Teaching Toddlers

I am a mother of a 21 month old boy and feel we need more structured learning, his language and other skills seem behind his peers. Any tips for teaching or websites, etc. I am interested in all advice. So far I sing the 5 Little Ducks songs, and his ABC's, pray nightly and color most days. But I am sure there is more out there.


Robin from Marietta, GA

January 5, 20070 found this helpful

Does your local library have storytimes??? Ours does and that helped my little ones---we go 2 times a week!!!

Dvds that I would recommend: Baby Einstein series---those are great!! Baby Genius are helpful!!! Boz the Bear is super duper!!! (www.bozthebear.com)

Read lots!!! Little ones love that and its great for them to develop those skills!!!

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January 5, 20070 found this helpful

Is he an only child? or the Youngest? Family rank can have a real impact on language & social development. There are zillions of websites and teacher resources that may be helpful to you. Also, there are very inexpensive computer software programs that may help reinforce some of the lessons you want to teach. You may want to contact your local Intermediate School District - they may have some info./resources that could be helpful, and can pass on contacts for playgroups, early pre-school groups, etc. Finally, if you are really concerned, don't be afraid to talk to a professional in child development -- that's what they are there for and will have well tested strategies to help your little guy stay on track! Good luck to you!

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January 5, 20070 found this helpful


It sounds like you are on the right track - lots of hands on time. We have four children (ages 1, 2 1/2, 4 1/2 & 8) and have learned that every child is VERY different and what works for one child may not be as effective for another.

Some things I've tried and found to be very well received (hope some may be helpful...):

* Every Wednesday is letter day. We choose a letter out of a bag and try to feature it throughout our day. For example, on "B" day we eat blueberry pancakes, wear a blue shirt, ride a bicycle, bake brownies, etc. On "P" day we pack a picnic and go to the park, etc.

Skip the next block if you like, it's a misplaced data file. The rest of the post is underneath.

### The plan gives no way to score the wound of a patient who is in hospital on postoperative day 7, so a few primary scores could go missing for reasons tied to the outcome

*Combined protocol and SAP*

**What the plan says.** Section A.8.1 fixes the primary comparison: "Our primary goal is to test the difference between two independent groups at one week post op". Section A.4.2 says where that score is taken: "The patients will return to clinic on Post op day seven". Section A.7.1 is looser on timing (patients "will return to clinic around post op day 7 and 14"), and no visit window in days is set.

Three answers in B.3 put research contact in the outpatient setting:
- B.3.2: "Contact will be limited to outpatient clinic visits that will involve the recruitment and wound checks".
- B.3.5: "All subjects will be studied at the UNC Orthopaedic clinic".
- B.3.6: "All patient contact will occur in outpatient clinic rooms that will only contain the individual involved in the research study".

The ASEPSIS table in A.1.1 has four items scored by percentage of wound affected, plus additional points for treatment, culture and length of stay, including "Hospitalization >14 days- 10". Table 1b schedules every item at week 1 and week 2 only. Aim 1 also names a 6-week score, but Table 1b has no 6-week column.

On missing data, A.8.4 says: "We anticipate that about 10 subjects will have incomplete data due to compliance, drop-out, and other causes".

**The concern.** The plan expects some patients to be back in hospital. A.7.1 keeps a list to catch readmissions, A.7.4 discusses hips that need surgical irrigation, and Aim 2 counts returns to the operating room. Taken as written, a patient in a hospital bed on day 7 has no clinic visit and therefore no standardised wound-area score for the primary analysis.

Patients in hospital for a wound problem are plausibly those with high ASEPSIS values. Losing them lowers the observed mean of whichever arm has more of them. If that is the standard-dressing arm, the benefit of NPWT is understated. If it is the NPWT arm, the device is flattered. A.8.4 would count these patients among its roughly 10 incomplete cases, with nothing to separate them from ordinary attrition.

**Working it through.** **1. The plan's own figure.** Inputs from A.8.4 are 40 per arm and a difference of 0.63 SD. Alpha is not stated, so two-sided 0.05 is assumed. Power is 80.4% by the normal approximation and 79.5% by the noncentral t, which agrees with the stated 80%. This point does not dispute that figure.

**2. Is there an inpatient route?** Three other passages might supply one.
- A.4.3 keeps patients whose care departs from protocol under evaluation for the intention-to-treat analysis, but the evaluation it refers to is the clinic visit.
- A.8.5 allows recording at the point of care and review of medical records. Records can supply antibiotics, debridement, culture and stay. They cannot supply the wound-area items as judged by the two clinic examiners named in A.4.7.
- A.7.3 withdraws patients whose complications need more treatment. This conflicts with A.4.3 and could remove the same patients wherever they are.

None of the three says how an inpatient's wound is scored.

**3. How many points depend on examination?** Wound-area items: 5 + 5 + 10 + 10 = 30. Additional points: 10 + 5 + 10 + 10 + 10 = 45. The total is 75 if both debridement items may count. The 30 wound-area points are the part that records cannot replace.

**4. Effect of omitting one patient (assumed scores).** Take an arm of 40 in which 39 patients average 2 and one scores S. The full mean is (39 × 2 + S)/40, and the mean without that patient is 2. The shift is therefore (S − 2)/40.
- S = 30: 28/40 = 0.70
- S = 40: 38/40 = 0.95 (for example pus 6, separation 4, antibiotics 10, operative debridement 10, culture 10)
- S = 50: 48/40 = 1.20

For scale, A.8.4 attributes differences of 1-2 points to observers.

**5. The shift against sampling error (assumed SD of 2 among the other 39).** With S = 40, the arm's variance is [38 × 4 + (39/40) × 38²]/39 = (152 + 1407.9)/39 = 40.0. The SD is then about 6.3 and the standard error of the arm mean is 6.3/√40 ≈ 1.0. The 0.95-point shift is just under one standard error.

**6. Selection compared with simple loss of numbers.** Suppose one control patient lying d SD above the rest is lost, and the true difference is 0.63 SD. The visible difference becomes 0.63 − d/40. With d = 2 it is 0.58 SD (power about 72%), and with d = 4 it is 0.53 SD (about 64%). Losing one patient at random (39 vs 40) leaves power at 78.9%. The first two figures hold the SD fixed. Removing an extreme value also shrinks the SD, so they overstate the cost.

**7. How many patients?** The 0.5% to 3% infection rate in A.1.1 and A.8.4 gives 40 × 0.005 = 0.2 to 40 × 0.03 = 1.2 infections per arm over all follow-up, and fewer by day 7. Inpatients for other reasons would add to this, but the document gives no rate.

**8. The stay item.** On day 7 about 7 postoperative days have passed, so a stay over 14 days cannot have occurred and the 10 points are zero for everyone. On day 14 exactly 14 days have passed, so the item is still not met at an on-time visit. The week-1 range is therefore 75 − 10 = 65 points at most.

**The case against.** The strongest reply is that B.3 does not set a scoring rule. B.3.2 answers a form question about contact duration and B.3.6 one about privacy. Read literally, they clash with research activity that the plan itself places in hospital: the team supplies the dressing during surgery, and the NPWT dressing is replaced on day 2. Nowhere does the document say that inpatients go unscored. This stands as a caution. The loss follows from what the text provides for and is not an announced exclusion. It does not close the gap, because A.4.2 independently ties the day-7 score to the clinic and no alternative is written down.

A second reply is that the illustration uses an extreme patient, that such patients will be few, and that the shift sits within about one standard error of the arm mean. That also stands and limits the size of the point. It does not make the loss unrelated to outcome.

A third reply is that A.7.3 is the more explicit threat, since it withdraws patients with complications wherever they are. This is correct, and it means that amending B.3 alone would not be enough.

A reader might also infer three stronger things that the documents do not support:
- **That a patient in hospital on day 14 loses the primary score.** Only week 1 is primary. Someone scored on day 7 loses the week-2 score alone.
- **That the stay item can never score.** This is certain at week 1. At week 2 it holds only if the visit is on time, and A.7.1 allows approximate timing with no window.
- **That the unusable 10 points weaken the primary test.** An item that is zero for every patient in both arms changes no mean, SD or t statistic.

* We have a set of cookie cutters in the shapes of letters and numbers (from Wilton) and use them for lots of different activities -- play-doh, finger jell-o, cut sandwiches/french toast, etc.

* Fridge magnets - you can buy them lots of places or make your own (it's more fun to play with magnets than sit and do flash cards, but you can acomplish the same goal). Check office supply stores or business or REALTOR associations for business card magnets (they already have adhesive on them). Use a word processing program (create business card setting) to make your own magnets featuring shapes, letters, photos of friends/family, colors, whatever you'd like to reinforce with your child. They are inexpensive and you can customize them to your child's specific needs.

* Rhythm and rhyming are really important for lots of later development so We Sing Constantly - everything! We sing ABCs to the tune of "Row Your Boat" or "Twinkle, Twinkle". We sing "Old McDonald" including everything from zebras to cheeseburgers and usually sound effects to go with...

* Lots of arts and crafts (have him color with small pieces of broken crayons - it's really good for helping to develop finer motor skills), anything fuzzy, tickly, ooey-gooey, etc. is all good for development. Puzzles, too!

* Try tub crayons or finger paints - you can draw shapes, names, whatever in the bath and they rinse right off when you're done.

* Basically everything is a game. It keeps me young and teaches them that learning is fun and part of every activity every day.

Check your local bookstore, library, museum/children's museum, children's store, zoo, arts & crafts store, etc. for special programs and story/activity hours. Also check with community education or local community college, they often have classes and community activities for little or no money. (It's fun and beneficial for your son, but also puts you in touch with other parents who may be asking the same questions or going through similar frustrations). Good luck to you!

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January 5, 20070 found this helpful

As the mother of 7 children and a day-care provider for 20 years, my suggestion would be to read to him for 15-20 minutes twice a day. Small children need to hear the correct way to pronounce words and sounds. There is no greater gift to a child than the sound of his mother's voice in a peaceful setting.